Dollar remains the dominant force

Wednesday April 24: Five things the markets are talking about

European and Asian equites are/have been under pressure this Wednesday morning, while U.S stocks are pointing to a nondescript open, one day after a new registered record close. U.S Treasuries are climbing, and the dollar is slowly extending its rally to a six-week high.

Note: Both the S&P 500 index and the Nasdaq posted record closing highs yesterday after a plethora of better-than-expected earnings reports eased investor concerns about a U.S economic slowdown.

Elsewhere, sterling is coming under renewed pressure as U.K PM Theresa May is expected to push hard to get some sort of a Brexit deal through Parliament by the end of this month, while emerging-market and oil pegged currencies are on the back foot after a few sessions of gains.

On the Sino-U.S trade front, Trade Representative Robert Lighthizer and Treasury Secretary Steven Mnuchin announced yesterday that they will travel to Beijing for trade talks beginning on April 30.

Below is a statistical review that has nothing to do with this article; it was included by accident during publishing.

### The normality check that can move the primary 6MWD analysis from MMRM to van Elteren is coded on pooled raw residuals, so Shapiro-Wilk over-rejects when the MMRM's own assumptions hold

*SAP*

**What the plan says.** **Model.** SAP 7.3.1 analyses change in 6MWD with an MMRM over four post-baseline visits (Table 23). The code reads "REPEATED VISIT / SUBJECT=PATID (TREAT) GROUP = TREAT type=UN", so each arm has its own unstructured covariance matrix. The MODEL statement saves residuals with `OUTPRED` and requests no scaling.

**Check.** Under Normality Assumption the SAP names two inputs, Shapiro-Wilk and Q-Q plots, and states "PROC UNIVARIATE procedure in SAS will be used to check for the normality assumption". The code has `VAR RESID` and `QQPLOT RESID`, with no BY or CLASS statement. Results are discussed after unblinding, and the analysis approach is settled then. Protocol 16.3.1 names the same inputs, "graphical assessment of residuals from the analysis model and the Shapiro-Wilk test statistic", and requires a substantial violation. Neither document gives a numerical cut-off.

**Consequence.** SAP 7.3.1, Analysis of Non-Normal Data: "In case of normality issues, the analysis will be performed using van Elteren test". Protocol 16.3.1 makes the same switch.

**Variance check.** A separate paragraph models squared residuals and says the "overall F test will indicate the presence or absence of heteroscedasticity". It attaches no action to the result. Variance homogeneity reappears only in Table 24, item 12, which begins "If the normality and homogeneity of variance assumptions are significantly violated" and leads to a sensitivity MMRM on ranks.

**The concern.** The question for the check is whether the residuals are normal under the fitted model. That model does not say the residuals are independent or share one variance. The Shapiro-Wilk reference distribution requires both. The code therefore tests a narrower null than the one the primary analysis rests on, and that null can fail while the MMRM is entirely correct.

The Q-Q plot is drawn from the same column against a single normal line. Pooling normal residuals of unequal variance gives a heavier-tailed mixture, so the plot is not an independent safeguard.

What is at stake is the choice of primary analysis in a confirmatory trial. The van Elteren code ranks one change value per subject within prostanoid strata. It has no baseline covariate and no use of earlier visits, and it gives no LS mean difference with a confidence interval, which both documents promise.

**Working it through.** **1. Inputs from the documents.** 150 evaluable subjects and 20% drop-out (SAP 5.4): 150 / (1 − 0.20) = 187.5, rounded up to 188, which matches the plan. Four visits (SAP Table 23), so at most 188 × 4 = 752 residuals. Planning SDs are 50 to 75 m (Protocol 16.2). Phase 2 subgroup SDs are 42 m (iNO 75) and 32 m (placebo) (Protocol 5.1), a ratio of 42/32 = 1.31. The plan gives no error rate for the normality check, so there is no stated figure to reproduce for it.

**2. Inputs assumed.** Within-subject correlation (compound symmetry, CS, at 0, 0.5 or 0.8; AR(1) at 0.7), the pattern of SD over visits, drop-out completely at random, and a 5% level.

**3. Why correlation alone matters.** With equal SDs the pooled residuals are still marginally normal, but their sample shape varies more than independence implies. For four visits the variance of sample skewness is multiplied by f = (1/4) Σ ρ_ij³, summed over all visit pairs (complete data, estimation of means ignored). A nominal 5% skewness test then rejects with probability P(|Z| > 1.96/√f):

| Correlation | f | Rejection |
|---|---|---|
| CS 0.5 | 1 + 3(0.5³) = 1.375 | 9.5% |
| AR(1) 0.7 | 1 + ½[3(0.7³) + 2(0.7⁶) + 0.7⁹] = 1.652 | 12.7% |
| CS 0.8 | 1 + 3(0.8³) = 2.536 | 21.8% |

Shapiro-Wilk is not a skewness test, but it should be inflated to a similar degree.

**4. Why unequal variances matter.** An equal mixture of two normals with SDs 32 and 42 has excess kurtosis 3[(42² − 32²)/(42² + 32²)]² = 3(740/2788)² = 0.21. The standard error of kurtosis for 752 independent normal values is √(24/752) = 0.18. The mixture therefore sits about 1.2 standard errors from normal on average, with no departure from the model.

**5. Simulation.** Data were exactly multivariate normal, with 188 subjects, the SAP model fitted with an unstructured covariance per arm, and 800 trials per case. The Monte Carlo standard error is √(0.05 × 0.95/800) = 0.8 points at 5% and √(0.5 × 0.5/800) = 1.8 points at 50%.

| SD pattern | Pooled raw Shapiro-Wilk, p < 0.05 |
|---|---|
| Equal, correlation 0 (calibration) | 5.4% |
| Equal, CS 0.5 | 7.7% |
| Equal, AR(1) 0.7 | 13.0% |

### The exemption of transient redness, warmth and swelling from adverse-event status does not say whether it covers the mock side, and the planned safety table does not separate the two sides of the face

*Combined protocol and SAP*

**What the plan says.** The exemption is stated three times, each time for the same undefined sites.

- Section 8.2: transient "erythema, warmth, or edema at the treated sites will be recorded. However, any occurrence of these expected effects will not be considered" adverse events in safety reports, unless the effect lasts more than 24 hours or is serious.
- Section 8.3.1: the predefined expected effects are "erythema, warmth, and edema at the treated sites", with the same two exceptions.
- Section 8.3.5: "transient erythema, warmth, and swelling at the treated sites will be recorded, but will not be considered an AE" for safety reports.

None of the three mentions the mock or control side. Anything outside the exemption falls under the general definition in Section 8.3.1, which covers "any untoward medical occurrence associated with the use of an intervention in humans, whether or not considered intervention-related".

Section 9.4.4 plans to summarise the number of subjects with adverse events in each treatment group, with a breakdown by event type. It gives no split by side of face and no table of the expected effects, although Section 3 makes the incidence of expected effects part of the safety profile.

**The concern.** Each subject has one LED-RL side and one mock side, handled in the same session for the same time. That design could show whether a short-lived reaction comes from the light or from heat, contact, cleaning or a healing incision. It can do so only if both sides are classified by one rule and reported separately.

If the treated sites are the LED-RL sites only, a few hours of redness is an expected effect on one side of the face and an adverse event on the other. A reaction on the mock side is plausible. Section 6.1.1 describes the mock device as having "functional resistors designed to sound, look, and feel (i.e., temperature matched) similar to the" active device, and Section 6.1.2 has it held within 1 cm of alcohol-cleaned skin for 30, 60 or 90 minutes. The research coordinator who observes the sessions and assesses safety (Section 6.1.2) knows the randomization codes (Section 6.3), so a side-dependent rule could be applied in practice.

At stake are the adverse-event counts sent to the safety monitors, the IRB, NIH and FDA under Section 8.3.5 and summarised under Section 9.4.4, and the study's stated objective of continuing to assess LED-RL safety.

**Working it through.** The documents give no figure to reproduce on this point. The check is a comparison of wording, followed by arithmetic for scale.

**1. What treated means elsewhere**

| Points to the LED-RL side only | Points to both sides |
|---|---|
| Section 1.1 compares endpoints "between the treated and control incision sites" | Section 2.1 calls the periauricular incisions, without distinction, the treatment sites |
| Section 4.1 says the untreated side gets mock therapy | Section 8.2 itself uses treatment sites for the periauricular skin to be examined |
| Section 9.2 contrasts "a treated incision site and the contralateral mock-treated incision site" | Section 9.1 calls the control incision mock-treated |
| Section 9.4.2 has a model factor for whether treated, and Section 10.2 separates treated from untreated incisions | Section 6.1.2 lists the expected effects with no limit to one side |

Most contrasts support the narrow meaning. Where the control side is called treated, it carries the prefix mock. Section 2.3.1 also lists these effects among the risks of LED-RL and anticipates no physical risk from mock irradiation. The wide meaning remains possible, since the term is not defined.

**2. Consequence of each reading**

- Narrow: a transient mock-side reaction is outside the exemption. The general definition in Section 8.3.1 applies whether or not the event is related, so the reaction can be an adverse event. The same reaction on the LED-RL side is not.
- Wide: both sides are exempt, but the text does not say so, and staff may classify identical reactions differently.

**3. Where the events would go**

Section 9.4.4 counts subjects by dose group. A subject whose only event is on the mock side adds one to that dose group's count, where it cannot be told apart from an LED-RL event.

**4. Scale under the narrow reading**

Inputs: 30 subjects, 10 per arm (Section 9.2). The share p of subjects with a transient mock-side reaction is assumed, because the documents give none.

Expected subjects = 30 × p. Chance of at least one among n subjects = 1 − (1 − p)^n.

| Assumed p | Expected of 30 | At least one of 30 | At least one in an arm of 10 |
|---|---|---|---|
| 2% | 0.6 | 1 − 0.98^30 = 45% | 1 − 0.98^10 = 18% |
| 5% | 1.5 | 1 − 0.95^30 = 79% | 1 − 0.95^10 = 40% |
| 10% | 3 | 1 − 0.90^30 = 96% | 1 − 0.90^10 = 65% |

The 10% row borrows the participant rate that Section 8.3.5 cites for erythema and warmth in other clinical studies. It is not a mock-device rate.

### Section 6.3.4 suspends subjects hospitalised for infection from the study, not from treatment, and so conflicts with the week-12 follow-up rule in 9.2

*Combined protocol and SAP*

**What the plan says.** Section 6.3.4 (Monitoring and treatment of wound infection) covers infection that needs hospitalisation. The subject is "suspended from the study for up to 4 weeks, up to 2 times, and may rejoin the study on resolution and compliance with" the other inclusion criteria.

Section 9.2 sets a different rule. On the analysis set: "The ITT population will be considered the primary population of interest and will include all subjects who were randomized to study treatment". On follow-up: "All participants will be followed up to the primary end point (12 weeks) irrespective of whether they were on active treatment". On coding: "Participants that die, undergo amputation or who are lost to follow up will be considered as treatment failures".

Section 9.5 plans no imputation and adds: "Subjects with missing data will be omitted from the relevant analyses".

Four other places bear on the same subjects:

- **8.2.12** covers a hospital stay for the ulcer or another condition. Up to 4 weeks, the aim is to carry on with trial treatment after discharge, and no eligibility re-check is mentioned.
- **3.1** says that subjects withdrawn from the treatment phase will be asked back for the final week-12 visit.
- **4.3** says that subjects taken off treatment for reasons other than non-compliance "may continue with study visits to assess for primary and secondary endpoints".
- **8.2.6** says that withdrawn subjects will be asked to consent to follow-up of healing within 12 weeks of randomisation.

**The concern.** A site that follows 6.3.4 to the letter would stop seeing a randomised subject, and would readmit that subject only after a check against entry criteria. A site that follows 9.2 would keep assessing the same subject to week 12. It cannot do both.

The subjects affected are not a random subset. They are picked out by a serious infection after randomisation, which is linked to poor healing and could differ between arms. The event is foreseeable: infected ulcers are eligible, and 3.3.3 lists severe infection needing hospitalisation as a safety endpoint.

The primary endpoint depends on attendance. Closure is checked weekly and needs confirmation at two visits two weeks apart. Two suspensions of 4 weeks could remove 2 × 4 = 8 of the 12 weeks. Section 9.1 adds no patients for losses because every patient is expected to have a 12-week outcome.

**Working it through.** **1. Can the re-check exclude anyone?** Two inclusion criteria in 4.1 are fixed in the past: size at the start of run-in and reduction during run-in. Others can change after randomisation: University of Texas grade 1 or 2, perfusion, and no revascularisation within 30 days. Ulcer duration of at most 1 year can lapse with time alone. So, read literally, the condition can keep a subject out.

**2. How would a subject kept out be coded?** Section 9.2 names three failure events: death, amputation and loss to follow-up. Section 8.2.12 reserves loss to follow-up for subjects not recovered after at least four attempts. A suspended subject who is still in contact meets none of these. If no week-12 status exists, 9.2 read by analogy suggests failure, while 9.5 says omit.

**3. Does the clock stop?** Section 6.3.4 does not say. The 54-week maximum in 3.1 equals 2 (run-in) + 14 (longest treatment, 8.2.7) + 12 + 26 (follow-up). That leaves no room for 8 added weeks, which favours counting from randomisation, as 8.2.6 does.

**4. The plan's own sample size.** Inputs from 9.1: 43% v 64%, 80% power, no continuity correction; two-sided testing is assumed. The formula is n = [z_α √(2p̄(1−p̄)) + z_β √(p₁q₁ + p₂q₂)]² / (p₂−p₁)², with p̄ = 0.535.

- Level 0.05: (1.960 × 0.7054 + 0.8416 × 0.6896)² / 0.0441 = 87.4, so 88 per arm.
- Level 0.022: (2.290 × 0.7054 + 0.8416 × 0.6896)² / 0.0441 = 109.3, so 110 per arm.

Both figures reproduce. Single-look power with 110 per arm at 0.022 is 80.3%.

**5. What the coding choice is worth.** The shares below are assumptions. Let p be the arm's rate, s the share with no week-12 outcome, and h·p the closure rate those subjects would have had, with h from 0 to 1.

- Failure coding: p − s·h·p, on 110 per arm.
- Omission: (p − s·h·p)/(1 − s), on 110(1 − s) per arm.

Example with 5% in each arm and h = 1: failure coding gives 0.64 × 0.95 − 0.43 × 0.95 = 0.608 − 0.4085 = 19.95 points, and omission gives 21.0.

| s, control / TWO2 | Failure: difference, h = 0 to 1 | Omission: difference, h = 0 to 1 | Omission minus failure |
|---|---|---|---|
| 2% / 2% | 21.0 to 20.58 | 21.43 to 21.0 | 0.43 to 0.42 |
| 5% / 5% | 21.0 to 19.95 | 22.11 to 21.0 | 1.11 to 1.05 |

On tap this week: Stateside, Amazon, Facebook, Twitter, Microsoft and Tesla report earning’s this week. In Europe, bank earnings from Deutsche Bank, UBS, Barclays, Credit Suisse and Swedbank. On the monetary policy front, the Bank of Japan (BoJ), Bank of Canada (BoC) and Sweden’s Riksbank (April 24) set monetary policy. Japan’s Shinzo Abe will meet EU leaders Thursday before flying to the U.S for a summit with Trump. On Friday, advanced U.S GDP should keep markets busy.

1. Stocks lose some of their luster

In Japan, the Nikkei edged lower in choppy trade overnight as investors remain cautious during earnings season, but the index remained atop of its five-month high as sentiment remains somewhat supported by a rally in equities stateside. The Nikkei share average ended -0.3% lower, while the broader Topix dropped -0.7%. With a number of earnings reports due out at the end of the week, don’t expect investors to be taking on large positions ahead of Japan’s 10-day Golden Week holiday starting this weekend.